Harland, Robert (DNB00)
|←Harland, John||Dictionary of National Biography, 1885-1900, Volume 24
HARLAND, Sir ROBERT (1715?–1784), admiral, son of Captain Robert Harland of the royal navy, entered the service on 10 Feb. 1728-9 on board the Falkland of 50 guns, with Captain Samuel Atkins; and, after serving six years, in the Dreadnought with Captain Geddes, the Hector with Captain Ogilvy, and other ships on the home, Lisbon, and Mediterranean stations, passed his examination on 11 July 1735, when he was described as 'upwards of 20.' In February 1741-2 he was promoted to be lieutenant of the Weymouth; from her he was appointed to the Princessa, in which he was present in the action off Toulon on 11 Feb. 1743-4; and a few days afterwards was moved into the Namur. In January 1744-5 he was promoted to the command of the Scipio fireship; and on 19 March 1745-6 was posted to the Tilbury, in which he took part in Hawke's engagement with L'Etenduere on 14 Oct. 1747. He was then appointed to the Nottingham of 60 guns, in succession to Captain Philip Saumarez, who was killed in the action; and on 31 Jan. 1747-8, being in company with the Portland of 50 guns, commanded by Captain Charles Steevens [q. v.], had a prominent share in capturing the Magnanime, a remarkably fine French ship of 74 guns. After the peace he commanded the Monarch guardship at Portsmouth, and in 1755-6 the Essex, cruising in the Channel and the Bay of Biscay under the orders of Sir Edward Hawke or Vice-admiral Knowles. In May 1758 he was appointed to the Conqueror, one of the ships sent into the Mediterranean with Boscawen, but while at Gibraltar exchanged into the Princess Louisa on 15 Aug., a few days before the defeat and destruction of the French squadron off Lagos. On 18 Oct. 1770 he was promoted to be rear-admiral of the blue, and in 1778 was vice-admiral of the red, when he hoisted his flag-on board the Queen as commander of the Channel fleet in the second post, under Admiral Keppel [see Keppel, Augustus, Viscount], and held this command through the year, in the battle of Ushant on 27 July, and in the October cruise. Consequent on the courts-martial on Keppel and Palliser he resigned his command on 10 May 1779, being, he wrote, 'convinced it cannot be for the public service nor my own safety to serve with or to command men high in rank who differ so much in opinion with me on the great points of naval discipline, which I have been taught to look upon as unalterable and the security of all subordination.' He had no further command under Lord Sandwich's administration, but on the change of ministry was appointed on 30 March 1782 a member of the board of admiralty under Keppel. On 8 April he became admiral of the blue. He quitted the admiralty, with Keppel, on 28 Jan. 1783, and died on 21 Feb. 1784.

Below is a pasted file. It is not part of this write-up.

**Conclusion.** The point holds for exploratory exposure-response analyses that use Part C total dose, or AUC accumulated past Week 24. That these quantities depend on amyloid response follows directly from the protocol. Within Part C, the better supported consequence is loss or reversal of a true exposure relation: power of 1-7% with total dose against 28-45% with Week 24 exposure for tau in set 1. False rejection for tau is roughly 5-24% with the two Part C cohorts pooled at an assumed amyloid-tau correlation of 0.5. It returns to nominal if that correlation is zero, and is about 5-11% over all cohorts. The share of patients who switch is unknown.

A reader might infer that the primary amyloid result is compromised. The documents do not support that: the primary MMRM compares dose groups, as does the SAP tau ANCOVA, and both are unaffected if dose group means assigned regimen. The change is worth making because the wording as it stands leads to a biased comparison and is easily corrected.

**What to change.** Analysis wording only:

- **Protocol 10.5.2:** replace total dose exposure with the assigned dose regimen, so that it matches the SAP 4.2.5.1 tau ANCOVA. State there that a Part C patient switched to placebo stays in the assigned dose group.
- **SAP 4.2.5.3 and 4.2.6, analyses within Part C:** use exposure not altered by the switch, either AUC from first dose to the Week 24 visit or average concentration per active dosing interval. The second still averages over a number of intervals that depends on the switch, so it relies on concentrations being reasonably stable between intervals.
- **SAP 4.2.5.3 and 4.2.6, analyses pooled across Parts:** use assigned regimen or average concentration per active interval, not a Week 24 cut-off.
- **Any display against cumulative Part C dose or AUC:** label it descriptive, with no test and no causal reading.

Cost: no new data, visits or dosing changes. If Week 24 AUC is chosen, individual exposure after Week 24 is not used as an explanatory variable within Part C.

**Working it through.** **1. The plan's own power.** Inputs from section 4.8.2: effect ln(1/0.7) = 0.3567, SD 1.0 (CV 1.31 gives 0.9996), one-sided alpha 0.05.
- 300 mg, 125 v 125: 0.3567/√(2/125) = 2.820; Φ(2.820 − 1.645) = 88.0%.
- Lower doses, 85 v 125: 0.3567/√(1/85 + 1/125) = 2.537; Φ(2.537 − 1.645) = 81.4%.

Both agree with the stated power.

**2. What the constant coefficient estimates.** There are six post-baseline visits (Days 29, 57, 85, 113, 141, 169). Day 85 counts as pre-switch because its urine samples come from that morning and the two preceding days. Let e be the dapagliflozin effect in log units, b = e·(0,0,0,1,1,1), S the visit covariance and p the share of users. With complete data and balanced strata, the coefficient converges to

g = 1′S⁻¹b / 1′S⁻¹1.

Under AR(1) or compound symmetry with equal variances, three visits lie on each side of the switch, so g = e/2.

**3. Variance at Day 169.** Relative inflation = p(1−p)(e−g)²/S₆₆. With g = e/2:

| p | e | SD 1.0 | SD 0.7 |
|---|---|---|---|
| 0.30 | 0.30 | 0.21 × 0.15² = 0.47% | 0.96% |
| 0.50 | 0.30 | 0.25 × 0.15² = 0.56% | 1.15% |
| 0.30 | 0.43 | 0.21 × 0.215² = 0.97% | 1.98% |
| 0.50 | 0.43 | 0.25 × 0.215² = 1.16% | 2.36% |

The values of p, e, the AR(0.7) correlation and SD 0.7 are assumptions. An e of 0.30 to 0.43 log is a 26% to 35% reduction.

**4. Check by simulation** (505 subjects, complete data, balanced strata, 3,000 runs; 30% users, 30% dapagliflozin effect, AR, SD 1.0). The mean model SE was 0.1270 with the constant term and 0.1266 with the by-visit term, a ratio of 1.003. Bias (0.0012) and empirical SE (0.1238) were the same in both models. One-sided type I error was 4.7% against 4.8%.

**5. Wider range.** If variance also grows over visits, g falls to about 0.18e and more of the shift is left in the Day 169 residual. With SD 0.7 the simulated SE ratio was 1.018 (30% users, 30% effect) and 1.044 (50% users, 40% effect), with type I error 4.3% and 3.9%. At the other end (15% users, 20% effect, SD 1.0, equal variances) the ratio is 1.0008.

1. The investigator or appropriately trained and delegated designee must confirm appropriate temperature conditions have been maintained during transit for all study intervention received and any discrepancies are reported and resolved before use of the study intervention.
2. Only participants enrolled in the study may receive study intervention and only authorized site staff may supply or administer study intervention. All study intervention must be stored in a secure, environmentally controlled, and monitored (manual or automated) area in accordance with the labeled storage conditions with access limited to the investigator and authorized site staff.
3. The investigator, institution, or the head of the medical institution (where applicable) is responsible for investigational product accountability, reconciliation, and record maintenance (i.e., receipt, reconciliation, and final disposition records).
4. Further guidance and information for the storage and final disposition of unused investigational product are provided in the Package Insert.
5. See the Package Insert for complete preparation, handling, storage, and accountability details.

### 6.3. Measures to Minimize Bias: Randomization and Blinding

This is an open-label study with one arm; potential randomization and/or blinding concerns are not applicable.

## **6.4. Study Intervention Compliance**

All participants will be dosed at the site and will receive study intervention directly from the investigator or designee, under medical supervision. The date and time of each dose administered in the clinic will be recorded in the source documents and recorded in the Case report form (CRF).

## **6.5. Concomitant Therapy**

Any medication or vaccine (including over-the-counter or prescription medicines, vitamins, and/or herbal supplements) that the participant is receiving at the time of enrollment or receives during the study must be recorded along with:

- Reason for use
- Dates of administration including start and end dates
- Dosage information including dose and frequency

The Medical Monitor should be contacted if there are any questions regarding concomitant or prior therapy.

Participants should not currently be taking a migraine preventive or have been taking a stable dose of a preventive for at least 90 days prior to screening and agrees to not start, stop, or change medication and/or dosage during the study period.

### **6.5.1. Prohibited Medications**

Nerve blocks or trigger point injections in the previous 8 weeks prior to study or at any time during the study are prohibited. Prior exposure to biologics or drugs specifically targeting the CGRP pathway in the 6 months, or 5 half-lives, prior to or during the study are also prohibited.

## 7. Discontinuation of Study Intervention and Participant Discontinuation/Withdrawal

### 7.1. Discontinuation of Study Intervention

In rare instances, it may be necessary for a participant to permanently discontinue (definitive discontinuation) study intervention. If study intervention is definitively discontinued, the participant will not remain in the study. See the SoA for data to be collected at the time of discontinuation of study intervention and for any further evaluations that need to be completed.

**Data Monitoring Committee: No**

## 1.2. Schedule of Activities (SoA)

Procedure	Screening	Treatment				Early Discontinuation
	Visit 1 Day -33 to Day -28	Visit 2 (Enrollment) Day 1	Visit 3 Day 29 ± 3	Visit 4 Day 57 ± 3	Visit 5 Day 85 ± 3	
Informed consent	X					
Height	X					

Harland married a daughter of Colonel Rowland Reynold, by whom he had issue three daughters and one son, Robert, born in 1765, who succeeded to the baronetcy, and died in 1848, without issue, when the title became extinct.
[Charnock's Biog. Nav. v. 454; Gent. Mag. 1 784, vol. liv. pt. i. p. 154, and new ser. viii. 531: Burke's Baronetage (previous to 1849); official letters in the Public Record Office.]